The one who held it in during assembly on a cold, wooden parquet floor. After setting off the whole primary school, I was forced to write a letter of apology to the headteacher.

Also, to whichever shit put "Sing Hosanna" in my head, thanks, you cunt. I hope you're happy.
(, Fri 14 Jun 2013, 12:03, 13 replies)
Loosely related pearoast - look, it happened in the assembly hall, OK?
One Christmas at school, we were to have a fete, the centrepiece of which would be a Santa's Grotto in the assembly hall. Our usually scary headmaster would dress up as St. Nick, and various younger siblings etc could be taken in to visit him.

The grotto was a large chicken-wire and paper mache affair, built on the stage usually occupied by the teachers, and us fifth-years were given the task of constructing it. One lunchtime, as we were about to apply the final layer of pasty newspaper to the inside of the grotto, one bright lad realised that the sack of newspapers we'd been given included quite a few copies of The Sun... and so, inevitably, when Santa entered the grotto for the first time, he found that the entire inner surface had been papered with Page 3 tits. It was a thing of beauty, almost hypnotic, with bulging mams literally filling your vision wherever you looked. Like a peek into Peter Stringfellow's mind.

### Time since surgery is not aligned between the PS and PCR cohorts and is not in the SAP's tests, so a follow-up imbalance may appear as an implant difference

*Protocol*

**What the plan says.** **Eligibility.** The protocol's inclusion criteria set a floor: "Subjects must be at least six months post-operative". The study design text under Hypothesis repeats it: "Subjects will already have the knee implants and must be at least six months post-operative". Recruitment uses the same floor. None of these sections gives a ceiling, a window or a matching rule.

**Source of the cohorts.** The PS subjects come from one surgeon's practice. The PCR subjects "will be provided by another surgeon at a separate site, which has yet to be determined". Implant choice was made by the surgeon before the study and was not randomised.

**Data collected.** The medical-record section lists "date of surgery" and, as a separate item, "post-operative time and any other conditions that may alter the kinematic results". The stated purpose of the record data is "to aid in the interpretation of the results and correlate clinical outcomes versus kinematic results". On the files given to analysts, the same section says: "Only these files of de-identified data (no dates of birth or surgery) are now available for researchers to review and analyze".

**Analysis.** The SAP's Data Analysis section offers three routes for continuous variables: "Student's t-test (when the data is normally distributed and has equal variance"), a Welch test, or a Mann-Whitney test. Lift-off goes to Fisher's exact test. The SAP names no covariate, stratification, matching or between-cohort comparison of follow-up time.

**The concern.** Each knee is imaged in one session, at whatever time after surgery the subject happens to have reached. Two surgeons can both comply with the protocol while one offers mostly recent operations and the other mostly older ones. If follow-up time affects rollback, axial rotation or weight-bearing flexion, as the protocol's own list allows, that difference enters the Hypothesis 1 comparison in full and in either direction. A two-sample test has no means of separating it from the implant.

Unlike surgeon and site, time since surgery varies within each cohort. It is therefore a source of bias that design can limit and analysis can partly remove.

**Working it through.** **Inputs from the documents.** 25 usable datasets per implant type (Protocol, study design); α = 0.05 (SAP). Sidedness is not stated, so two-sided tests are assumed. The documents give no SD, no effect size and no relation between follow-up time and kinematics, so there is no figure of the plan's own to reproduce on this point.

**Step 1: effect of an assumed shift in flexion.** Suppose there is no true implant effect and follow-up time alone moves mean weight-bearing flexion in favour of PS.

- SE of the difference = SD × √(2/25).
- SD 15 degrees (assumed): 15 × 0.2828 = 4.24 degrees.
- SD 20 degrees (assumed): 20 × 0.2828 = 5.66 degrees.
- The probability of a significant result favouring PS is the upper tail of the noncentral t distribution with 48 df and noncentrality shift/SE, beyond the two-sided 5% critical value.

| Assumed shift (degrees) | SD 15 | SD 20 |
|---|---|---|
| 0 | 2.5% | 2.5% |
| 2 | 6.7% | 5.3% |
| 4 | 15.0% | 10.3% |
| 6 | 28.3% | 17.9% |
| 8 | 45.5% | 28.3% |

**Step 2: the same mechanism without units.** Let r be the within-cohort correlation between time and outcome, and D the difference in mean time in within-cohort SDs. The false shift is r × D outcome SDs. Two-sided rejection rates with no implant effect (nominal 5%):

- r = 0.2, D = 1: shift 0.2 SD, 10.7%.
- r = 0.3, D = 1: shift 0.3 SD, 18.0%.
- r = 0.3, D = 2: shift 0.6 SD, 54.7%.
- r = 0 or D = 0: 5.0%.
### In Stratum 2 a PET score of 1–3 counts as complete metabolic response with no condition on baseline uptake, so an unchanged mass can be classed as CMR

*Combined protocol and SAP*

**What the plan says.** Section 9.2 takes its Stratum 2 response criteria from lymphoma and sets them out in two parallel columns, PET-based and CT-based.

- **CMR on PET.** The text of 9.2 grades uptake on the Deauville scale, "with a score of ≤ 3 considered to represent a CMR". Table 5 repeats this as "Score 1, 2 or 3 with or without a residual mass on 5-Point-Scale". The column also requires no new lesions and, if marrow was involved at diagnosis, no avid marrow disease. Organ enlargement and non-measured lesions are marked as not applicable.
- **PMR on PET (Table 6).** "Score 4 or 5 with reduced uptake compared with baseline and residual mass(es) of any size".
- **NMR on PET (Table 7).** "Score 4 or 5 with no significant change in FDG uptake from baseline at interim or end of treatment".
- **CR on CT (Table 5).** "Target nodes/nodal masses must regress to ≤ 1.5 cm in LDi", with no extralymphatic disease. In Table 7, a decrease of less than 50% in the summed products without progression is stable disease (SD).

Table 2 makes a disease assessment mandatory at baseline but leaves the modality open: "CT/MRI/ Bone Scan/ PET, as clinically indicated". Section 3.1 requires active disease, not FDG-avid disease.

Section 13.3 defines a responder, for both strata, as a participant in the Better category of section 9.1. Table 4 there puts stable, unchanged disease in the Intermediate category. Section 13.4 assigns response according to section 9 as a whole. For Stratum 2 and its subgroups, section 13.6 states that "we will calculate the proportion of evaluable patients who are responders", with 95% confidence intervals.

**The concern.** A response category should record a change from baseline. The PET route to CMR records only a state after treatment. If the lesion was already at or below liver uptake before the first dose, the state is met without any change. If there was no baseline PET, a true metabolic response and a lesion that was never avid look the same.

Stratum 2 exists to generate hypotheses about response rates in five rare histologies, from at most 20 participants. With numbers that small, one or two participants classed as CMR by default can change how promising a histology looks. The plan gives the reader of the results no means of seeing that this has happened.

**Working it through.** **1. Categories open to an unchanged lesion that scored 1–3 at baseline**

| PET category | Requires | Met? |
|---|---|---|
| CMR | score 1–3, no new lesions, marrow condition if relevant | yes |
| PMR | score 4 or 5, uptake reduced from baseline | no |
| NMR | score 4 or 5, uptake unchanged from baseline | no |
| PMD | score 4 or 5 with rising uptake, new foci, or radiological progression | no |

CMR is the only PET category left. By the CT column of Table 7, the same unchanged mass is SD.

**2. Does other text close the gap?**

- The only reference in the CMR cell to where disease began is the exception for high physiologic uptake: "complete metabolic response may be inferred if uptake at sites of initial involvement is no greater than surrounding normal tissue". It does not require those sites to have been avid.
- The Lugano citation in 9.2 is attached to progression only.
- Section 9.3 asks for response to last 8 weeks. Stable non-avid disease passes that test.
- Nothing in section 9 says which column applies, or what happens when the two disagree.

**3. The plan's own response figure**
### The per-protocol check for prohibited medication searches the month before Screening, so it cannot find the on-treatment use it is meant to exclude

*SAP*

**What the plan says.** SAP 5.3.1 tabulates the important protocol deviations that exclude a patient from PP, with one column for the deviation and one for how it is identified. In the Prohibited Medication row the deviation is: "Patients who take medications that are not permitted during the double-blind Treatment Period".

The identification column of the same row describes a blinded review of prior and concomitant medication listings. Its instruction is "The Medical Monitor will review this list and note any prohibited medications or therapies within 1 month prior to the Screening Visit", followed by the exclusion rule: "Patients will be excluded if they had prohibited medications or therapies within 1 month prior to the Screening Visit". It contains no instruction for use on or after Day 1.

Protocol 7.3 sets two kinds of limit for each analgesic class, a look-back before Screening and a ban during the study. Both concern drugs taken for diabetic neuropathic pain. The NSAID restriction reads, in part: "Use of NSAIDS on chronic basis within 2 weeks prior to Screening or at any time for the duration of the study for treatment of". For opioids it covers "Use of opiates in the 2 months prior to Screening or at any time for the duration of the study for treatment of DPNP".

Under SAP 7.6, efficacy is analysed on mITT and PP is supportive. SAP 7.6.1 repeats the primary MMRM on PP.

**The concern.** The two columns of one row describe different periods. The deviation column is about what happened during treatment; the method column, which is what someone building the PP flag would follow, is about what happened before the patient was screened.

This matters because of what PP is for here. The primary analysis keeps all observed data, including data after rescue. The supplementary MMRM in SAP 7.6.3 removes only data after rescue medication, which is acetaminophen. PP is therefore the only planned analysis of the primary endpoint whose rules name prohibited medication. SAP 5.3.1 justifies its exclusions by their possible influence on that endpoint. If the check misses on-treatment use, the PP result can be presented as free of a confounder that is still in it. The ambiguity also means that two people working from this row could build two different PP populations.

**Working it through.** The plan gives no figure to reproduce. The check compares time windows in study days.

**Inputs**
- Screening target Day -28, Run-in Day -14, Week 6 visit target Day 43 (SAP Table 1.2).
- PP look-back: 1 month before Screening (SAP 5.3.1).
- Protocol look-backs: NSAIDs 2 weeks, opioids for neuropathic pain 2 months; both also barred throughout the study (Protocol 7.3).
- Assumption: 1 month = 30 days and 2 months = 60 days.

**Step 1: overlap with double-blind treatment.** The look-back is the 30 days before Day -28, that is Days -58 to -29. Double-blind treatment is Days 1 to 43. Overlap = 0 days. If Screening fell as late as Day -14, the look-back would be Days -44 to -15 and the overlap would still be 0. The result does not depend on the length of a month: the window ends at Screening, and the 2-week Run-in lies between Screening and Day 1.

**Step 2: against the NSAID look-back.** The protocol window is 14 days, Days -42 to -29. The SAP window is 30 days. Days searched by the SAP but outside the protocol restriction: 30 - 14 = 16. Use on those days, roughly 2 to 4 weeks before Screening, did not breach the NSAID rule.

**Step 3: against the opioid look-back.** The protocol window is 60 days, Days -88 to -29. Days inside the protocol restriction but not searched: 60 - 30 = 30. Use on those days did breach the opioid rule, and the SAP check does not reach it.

Unfortunately we were forced to paint over it before the tinies arrived.
(, Fri 14 Jun 2013, 12:00, Reply)
our headmaster got up on the stage and said
"stay about from my bins" lol!
(, Fri 14 Jun 2013, 11:05, 1 reply)
Two school assemblies stand out in my memory
When Mrs Wager, the elderly deputy head, fell off the stage and broke her hip. Mad laughter by the kids then screaming by Adolf Finer the head master, to shut up and go back to out classes. More laughter as we all trooped out.

The time when the prefects were presented to the rest of the school. The head teacher should just have announced that these particular pupils are the ones who should be specially bullied for the next year. He should have chosen the psychos to be the kapos, rather than those who were working hard. I din't wear my badge.
(, Fri 14 Jun 2013, 10:33, 2 replies)
dear old madman and headmaster mr sutton.